Alphabet's foundation for more than two decades is internet search engine Google. According to data from GlobalStats, Google has accounted for between 91% and 93% of global internet search share for the trailing two-year period. Having a veritable monopoly on search allows Google to command excellent ad-pricing power and generate an incredible amount of cash flow.
But what the investing community should be most excited about is what Alphabet is doing with all the cash it's generating. For instance, the company is aggressively investing in its rapidly growing cloud infrastructure service, Google Cloud. Though AWS is the current king of cloud services, Google Cloud ended June with an 8% global share of cloud spending. By the midpoint of the decade, this could be a serious cash flow driver for Alphabet.
In addition to Cloud, Alphabet is leaning on streaming platform YouTube, which is attracting 2.48 billion monthly active users. As you can imagine, such robust engagement has helped the company's ad-pricing power and boosted subscription revenue. In ad revenue alone, YouTube is nearing a $30 billion annual sales run-rate.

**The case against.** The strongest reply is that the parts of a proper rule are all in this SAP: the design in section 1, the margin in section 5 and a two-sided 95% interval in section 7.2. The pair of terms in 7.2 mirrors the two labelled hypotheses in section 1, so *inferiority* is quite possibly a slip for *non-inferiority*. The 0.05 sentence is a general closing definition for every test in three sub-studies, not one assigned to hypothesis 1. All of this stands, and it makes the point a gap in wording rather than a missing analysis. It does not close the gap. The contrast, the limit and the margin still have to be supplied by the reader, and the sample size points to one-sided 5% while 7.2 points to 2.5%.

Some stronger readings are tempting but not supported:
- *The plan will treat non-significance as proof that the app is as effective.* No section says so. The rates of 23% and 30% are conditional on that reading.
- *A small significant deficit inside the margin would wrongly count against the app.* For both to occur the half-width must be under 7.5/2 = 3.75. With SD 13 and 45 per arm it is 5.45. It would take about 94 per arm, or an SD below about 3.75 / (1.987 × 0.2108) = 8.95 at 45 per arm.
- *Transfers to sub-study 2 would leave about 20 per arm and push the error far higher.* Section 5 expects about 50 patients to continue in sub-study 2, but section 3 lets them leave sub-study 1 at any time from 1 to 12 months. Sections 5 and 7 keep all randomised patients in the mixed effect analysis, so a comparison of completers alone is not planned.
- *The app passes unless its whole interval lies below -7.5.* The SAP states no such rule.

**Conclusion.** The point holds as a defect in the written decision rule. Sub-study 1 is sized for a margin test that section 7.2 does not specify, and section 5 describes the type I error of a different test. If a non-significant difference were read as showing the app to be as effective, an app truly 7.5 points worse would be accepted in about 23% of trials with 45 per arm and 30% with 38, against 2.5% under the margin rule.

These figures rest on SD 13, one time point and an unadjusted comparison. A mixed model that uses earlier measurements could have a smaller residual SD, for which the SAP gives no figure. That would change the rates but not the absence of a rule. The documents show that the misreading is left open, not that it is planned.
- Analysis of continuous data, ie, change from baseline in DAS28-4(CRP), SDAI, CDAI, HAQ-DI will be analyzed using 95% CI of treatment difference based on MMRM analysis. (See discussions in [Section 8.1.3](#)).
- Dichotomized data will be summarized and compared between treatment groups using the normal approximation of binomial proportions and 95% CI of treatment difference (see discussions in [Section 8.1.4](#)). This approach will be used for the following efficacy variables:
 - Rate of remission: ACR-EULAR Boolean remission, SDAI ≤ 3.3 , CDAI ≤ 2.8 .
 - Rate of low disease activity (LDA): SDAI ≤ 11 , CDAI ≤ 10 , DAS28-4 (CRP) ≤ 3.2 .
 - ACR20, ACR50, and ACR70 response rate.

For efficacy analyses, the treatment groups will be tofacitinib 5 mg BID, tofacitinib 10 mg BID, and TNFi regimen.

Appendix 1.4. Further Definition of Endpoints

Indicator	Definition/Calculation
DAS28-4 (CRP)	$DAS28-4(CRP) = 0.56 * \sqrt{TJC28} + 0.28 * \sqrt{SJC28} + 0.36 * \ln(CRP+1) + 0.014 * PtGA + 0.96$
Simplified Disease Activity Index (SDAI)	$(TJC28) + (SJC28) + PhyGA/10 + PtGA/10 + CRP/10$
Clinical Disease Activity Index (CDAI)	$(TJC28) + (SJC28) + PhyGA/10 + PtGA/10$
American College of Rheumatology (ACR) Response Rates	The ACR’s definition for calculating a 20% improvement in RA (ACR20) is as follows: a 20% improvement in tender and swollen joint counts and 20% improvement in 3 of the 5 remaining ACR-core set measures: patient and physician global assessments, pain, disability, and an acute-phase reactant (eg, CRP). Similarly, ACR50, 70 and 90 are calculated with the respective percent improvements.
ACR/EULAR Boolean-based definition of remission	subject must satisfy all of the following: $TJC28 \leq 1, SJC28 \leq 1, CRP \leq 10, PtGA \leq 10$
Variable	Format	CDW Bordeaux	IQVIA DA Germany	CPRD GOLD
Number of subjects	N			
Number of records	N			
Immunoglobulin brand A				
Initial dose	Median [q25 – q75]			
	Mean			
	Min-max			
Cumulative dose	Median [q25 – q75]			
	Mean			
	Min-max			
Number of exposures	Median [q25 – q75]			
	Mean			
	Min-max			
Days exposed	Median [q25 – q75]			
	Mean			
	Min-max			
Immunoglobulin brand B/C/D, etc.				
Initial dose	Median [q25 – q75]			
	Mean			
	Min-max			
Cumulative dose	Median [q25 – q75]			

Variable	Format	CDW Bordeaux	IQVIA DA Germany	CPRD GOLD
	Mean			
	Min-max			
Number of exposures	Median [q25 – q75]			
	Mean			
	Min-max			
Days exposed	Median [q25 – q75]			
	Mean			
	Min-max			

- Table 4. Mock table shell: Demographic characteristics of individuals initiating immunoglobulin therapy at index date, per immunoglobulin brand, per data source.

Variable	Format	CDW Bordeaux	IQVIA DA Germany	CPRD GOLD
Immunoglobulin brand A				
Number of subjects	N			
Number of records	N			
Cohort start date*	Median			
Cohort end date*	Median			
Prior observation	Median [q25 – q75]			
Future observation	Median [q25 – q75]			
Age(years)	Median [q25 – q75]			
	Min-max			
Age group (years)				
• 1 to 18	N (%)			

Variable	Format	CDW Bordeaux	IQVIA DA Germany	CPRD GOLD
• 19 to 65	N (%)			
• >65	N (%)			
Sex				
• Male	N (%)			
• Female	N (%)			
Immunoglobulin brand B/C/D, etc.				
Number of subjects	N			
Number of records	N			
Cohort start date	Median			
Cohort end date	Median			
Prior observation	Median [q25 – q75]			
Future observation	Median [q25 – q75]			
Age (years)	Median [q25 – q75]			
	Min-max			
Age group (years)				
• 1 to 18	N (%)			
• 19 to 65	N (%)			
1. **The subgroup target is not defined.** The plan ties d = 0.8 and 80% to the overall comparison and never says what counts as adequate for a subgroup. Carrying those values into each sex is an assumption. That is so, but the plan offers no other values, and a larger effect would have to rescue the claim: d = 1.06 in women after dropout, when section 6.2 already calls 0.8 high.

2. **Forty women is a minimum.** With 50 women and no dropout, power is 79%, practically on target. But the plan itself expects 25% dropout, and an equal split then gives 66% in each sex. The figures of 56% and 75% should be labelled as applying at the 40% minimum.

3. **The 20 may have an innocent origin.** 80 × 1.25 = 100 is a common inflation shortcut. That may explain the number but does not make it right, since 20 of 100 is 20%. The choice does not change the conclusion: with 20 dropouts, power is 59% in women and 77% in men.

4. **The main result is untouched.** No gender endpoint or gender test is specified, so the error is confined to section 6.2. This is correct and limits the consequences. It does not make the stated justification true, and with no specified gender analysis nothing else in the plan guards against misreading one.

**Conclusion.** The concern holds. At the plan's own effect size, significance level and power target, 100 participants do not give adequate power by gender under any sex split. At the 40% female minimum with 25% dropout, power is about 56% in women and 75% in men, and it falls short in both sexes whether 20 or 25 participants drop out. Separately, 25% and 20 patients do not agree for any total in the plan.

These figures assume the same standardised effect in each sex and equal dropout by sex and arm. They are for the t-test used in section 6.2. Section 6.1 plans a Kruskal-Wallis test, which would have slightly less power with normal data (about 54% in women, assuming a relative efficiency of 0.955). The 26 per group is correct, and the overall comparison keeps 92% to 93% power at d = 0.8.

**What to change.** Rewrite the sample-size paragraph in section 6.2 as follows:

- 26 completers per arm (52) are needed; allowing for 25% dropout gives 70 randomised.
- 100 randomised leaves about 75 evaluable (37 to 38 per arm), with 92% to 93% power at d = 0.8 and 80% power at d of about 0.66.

Alphabet has even turned to share repurchases as a way to boost shareholder value given its robust cash flow. In April, the company's board of directors authorized a $70 billion share buyback.
The cherry on the sundae is that Alphabet is cheaper now than it's ever been as a publicly traded company. Investors can buy shares of Alphabet for just 18 times Wall Street's consensus forecast earnings in 2023, even with the strong likelihood of persistent double-digit sales growth throughout the decade.
The stock-split stock investors should avoid like the plague: Tesla
On the other end of the spectrum is a stock-split stock that should be avoided at all costs: EV maker Tesla.